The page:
“Frankie’s Magic Soccer Ball” leads Frankie, Louise, Kobe and Max-the-talking-dog on exotic soccer trips, this time to the Wild West to play a game of soccer against the fearsome Cowboy Crew at high noon—only an hour away! The Crew has robbed all the towns of all sweets, including sugar, and is gunning for Sweetsville. Frankie’s team must defeat them before the next shipment of sweets arrives in town. To make matters worse, Louise is the spitting image of Sue-Ann, a member of the Cowboy Crew. Sue-Ann is wanted all over the place for her nefarious deeds. The town sheriff hauls Louise off to jail in red liquorish handcuffs. And already it’s 11:20. In ride the Cowboy Crew, led by Tex on a brown stallion. The leader is extremely fond of his lariat. Next in line is the dastardly Sue-Ann, and bringing up the rear is an enormously fat varmint named Sandy, formerly Deputy Sheriff Sandy. Then Tex hollers for his last player to show up—Spike, a tall cactus. The soccer match is delayed when the express train arrives early and Tex plans to rob it of its cargo, enough candy to supply towns for miles around. But Frankie and his team are now locked in a jail cell along with the sheriff. No problem, Frankie knocks the keys of the wall and frees them. The team beats the bad guys at a soccer game and ride the train magically to their home. The good thing about this story is it might encourage boys to read.

BIBLIO: 2014 (Orig. 2013,) Scholastic, Inc., Ages 6 to 8, $4.99.

REVIEWER: Sarah Maury Swan

FORMAT: Chapter Book

ISBN: 978-0-545-66616-9

Who wouldn’t want to have a treehouse that grows to fit your needs?

The 52-Story Treehouse

Andy Griffiths

Illustrated by Terry Denton

Andy and Terry live in a gigantic and convoluted tree house with, at the moment, fifty-two stories, occupied by all kinds of games and gadgets with which to amuse themselves. But, at the moment, they are supposed to be finishing work on their latest novel. Usually their editor, Mr. Big Nose, starts nagging them about the deadline, but they haven’t heard a word from him. So they go to his office to see why he hasn’t nagged them. Well, no wonder! He isn’t there and his office is a mess, with lots of broken things, not to mention all the vegetable leaves strewn about. Turns out he’s been kidnapped. Terry and Andy must find him so he can remind them to finish their novel. As the story progresses, they of course end up in one pickle after another. They do, however, solve many mysteries and eventually save Mr. Big Nose, along with discovering they’ve just written their novel. Middle-grade boys in particular will get a huge chortle out of this book and there is enough going on to keep teachers in classroom discussion material having to do with physics, chemistry and other physical sciences. The story is simplistic enough to appeal to reluctant readers, but amusing enough to hold better readers’ interest.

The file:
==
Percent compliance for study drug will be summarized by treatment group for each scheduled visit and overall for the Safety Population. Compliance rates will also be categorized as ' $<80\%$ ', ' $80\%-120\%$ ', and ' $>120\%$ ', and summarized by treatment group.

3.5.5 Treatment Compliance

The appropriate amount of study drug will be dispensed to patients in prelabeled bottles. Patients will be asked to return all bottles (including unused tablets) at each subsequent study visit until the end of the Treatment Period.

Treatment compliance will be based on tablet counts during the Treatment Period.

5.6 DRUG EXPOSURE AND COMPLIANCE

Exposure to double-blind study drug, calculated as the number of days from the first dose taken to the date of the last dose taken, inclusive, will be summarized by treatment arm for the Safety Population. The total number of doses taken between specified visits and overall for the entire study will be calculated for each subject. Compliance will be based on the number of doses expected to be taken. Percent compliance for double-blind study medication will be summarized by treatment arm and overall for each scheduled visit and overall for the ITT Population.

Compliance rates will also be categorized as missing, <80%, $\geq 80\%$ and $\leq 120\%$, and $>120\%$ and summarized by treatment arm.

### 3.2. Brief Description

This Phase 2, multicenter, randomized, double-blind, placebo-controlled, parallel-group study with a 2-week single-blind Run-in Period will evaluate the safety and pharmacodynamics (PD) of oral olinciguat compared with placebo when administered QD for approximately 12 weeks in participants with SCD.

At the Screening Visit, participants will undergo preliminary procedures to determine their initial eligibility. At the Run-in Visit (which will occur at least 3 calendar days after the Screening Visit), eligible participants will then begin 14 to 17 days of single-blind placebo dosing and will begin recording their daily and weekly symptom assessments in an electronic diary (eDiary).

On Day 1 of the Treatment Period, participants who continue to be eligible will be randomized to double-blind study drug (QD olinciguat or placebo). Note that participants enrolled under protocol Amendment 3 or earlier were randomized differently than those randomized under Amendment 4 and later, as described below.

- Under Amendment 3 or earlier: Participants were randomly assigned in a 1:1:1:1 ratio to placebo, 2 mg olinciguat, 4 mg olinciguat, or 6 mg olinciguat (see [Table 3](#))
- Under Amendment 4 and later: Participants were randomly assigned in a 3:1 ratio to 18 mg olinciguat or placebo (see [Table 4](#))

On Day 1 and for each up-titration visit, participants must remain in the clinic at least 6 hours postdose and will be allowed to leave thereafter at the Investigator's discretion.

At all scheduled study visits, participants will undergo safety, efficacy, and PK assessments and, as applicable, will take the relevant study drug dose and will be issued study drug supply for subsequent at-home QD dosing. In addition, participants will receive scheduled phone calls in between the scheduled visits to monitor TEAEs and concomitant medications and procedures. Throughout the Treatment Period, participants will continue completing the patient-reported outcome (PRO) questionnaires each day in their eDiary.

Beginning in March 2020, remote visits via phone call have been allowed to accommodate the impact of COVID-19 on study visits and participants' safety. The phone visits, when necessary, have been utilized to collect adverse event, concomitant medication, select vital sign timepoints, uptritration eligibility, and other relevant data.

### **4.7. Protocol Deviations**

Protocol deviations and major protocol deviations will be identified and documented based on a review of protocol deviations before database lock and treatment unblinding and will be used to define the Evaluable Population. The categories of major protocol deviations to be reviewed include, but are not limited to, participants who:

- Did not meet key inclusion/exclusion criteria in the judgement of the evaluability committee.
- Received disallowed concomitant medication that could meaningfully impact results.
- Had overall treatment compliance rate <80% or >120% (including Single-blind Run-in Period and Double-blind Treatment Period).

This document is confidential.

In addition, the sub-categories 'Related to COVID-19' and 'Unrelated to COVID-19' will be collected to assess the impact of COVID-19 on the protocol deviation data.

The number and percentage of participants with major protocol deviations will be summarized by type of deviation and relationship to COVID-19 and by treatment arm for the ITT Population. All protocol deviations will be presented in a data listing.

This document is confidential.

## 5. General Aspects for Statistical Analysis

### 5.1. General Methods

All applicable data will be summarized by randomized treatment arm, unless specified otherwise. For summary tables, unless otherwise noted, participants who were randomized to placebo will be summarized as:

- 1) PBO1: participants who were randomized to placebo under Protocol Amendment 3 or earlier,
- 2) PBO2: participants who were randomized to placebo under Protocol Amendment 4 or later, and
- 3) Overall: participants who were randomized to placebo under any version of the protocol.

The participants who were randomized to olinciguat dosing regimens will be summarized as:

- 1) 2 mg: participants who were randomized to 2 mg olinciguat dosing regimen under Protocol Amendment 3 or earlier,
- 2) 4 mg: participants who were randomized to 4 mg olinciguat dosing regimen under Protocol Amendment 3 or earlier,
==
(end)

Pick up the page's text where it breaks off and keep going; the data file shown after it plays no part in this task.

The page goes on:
BIBLIO: 2016, (org. 2014,) Feiwel and Friends/Macmillan/Pan Macmillan Australia Pty Ltd., Ages 8 to 12, $13.99.

REVIEWER: Sarah Maury Swan

FORMAT: Graphic Novel

ISBN: 978-1-250-0269-3-4

ISBN: 978-1-250-08023-3

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This last story has all kinds of appeal, what with the magic and taking place in Ireland and a bit of mystery and a bit of Irish folklore.

The Maloney’s Magical Weatherbox

Nigel Quinlan

The Maloneys have a secret, they think. Mr. Maloney is the Weatherman, in charge of keeping the changing of the seasons orderly. Except this year, the magical weatherbox, which, to the untutored eye, looks rather like a phone booth, doesn’t ring for the changing of the seasons. So Summer hangs around not letting Autumn cool off Ireland and other northern hemisphere countries. Then Neil, the heir apparent, still learning the ways of being a weatherman, rescues a baby season, imprisoned by the evil witch, Mrs. Fitzgerald, who wishes to be the Weatherman. Chaos ensues and Neil must save the day. He gets lots of assistance from his family, especially his sister Liz, though younger brother Owen helps in his way by befriending a bog beast. A stranger comes to stay and becomes part of the saving team. In the end it looks as if Mrs. Fitzgerald will win out and the Maloney family will lose the right to be the Weatherman. Liz saves the day by giving the baby season back to its family—the four seasons. She becomes the next Weatherman and the Fitzgeralds are sent far away. Lovers of magic, adventure and utter chaos in stories will get quite a kick out of this story. The characters are well drawn and the plot is fast moving. Though not even close to the realm of reality, this book could lead to classroom discussions about weather, magic and Ireland. It’s a thoroughly likeable read.

BIBLIO: 2015, Roaring Brook Press/Holzbrinck Publishing Holdings Limited Partnership, Ages 8 to 12, $16.99.

REVIEWER: Sarah Maury Swan

FORMAT: Middle Reader

ISBN: 978-1-62672-033-6

ISBN: 978-1-62672-034-3

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So here’s hoping magically good things happened to and for you.